This is about small house design, about remodels, about a boat home and about repurposing a home that is over 200 years old. This labor of love was completed by Norwegian practice TYIN Tegnestue Architects. It sits on the Northwestern coast of the Aure Kommune, in the municipality of Møre og Romsdal, Norway. Most of the program of the original building was preserved, with its traditional boat and fishing gear storage spaces. But what’s truly extraordinary is the extensive repurposing of the original materials to complete the new, fully operable shell.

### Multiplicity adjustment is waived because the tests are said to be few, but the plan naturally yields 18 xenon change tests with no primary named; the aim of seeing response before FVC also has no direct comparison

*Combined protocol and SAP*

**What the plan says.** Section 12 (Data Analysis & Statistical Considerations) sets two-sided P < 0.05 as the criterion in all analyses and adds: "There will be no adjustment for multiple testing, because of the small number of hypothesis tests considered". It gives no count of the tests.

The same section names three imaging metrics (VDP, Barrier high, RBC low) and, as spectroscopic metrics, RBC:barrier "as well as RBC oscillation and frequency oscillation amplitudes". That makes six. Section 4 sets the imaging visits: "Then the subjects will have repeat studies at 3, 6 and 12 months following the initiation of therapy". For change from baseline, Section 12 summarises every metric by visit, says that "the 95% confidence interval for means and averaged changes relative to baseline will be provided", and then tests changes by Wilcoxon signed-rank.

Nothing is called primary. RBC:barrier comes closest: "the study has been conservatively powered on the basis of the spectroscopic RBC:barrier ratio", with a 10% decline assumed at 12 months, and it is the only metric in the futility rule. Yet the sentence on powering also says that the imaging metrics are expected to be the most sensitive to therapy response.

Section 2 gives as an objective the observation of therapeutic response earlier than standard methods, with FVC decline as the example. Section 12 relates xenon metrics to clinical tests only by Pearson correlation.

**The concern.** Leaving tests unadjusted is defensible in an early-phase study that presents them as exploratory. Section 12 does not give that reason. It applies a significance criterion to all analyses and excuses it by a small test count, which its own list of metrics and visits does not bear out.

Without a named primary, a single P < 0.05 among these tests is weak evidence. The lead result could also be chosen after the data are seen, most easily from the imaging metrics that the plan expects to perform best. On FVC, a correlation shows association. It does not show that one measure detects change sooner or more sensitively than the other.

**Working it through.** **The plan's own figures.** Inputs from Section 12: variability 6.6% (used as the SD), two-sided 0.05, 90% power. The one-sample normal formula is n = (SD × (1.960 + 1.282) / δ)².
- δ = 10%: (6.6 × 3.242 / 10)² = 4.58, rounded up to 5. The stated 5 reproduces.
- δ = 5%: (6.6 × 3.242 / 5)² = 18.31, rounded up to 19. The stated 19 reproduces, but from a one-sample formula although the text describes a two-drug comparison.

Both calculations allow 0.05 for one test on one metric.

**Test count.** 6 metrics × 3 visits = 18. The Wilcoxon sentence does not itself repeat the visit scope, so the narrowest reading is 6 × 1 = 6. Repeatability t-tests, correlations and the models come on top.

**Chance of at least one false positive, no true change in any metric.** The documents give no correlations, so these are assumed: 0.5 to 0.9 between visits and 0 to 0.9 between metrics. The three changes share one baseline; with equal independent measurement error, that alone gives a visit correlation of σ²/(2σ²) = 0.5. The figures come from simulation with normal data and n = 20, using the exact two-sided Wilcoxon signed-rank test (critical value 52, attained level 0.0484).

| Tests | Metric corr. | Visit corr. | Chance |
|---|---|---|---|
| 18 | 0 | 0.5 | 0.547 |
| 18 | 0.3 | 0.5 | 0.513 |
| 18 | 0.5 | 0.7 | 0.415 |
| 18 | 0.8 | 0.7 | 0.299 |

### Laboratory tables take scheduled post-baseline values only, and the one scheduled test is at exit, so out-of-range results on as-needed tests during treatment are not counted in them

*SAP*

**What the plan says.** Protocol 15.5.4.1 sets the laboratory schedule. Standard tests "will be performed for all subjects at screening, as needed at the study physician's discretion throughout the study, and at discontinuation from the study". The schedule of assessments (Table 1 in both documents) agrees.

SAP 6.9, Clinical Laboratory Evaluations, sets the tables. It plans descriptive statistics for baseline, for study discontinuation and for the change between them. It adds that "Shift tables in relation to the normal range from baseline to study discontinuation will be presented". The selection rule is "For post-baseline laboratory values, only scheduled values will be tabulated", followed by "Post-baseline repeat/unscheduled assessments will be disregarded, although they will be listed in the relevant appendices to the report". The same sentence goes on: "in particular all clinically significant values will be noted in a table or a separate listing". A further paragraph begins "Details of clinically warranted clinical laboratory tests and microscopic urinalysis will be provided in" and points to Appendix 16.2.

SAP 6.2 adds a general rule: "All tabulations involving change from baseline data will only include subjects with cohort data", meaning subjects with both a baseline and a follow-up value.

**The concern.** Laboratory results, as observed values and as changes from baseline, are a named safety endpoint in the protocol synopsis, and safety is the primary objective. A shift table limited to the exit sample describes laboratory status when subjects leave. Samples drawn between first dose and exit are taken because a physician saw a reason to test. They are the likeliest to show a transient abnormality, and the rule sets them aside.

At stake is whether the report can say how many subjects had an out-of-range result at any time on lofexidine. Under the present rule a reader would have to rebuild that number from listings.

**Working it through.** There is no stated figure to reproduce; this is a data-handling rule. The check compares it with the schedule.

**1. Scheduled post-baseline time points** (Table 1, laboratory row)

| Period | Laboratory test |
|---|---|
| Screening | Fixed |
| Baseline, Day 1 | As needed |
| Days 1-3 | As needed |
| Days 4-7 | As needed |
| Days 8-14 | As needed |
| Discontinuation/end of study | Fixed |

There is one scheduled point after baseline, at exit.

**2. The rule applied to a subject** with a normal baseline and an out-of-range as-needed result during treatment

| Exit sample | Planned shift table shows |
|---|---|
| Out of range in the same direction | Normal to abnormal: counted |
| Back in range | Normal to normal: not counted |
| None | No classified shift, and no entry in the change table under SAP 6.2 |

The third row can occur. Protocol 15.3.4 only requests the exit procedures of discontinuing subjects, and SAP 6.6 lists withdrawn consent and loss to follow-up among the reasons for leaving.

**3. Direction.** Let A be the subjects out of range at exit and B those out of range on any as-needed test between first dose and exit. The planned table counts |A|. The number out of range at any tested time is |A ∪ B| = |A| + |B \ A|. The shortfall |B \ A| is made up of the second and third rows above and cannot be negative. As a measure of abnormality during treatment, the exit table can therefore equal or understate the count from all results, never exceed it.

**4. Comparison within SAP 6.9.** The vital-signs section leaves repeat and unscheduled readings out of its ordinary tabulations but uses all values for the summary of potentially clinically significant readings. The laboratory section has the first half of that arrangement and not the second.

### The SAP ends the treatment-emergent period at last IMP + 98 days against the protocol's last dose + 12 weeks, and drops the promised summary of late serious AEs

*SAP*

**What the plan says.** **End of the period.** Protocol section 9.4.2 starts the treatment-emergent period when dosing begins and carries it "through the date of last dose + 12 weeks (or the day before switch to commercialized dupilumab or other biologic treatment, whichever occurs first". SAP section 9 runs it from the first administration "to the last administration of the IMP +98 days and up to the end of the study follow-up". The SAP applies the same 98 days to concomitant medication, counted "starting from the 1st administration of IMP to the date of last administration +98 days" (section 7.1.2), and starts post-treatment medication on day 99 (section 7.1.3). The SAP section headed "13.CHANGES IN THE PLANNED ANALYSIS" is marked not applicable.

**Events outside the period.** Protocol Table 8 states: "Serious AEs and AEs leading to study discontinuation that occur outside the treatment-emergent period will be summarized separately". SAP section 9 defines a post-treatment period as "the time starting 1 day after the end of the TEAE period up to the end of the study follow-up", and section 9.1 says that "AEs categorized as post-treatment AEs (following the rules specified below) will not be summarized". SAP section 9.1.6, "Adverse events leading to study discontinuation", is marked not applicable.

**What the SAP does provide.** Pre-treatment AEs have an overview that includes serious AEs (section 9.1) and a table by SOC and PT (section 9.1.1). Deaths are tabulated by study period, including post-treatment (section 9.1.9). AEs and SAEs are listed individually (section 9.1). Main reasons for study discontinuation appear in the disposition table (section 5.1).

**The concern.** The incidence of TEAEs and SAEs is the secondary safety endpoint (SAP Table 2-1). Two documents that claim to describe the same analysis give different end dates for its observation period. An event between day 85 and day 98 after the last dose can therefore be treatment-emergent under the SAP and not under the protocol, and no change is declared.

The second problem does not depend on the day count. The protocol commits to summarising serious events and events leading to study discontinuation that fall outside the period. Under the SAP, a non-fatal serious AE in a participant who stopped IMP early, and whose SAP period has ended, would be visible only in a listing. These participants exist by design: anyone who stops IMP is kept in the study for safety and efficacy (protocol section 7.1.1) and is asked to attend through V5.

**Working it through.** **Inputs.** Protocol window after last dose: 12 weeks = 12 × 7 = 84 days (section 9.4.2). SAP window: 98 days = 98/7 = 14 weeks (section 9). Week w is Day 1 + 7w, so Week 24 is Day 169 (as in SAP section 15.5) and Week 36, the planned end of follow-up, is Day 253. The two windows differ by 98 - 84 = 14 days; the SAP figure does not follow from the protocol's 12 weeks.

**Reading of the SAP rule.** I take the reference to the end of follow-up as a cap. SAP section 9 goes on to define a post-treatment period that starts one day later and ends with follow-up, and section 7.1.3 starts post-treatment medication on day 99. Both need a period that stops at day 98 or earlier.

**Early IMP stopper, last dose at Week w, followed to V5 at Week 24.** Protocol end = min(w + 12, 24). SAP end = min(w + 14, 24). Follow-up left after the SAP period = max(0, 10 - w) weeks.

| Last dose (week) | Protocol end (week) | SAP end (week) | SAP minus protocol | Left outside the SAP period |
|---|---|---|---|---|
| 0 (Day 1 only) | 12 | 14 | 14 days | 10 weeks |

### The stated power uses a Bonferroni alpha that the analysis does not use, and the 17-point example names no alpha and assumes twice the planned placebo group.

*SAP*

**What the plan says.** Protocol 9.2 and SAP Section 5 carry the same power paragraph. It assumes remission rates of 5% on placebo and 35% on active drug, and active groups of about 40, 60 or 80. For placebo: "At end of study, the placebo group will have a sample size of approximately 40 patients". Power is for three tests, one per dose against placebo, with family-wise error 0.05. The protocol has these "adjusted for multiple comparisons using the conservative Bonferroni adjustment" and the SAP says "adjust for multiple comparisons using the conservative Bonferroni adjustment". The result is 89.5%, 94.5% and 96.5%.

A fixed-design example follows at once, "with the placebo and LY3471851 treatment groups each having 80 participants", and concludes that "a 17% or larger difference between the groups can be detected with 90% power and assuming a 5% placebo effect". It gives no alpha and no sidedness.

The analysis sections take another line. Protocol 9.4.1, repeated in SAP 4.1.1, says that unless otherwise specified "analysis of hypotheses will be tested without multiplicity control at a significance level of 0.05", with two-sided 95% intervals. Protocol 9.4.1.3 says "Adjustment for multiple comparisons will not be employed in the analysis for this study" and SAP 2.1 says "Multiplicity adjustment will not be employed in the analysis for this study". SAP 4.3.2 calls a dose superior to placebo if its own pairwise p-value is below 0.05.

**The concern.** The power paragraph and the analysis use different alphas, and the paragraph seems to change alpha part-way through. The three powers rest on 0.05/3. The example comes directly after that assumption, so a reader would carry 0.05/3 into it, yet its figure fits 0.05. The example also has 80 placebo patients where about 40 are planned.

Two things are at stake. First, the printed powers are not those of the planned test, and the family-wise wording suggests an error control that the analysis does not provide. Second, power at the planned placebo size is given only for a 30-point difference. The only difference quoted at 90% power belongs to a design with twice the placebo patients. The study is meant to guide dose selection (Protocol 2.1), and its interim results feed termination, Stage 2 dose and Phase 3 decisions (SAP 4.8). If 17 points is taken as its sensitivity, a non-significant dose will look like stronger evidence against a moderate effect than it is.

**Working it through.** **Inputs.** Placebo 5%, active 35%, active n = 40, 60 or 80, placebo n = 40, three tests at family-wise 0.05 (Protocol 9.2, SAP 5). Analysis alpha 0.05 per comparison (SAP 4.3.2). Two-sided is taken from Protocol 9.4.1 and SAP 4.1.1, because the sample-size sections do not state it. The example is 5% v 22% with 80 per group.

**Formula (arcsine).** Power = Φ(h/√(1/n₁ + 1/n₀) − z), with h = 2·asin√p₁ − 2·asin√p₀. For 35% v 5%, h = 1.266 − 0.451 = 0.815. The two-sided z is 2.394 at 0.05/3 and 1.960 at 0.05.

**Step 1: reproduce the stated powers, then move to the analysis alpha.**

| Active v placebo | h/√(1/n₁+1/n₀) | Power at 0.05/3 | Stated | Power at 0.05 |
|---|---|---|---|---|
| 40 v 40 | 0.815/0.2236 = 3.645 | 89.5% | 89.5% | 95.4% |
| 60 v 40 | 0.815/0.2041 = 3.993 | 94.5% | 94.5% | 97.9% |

This boat house, a true wonder of small house design, is now a summer vacation place. Its long façade is fully shuttered and fully operable, which means the home can fully open to welcome the cooling breeze of the mountainous and lake-washed landscape. Inside, there’s a single room, adorned by the basic steel fittings on the inside of the individual shutters. The blinds can be fully opened, or individually angled, to create a diversely inclined canopy for the sheltering of the adjacent deck. The home’s structure comprises eight H-profile steel beams, and the foundation was lain directly on the bedrock. It features Norwegian pine cladding, saturated with industrial sugar-cane for insulation, as well as for achieving a wonderfully antiquated look. The interior walls are covered with 200-year old panels, and all the original windows have been preserved. The home glows softly in the Norwegian night, due to its canvas covering.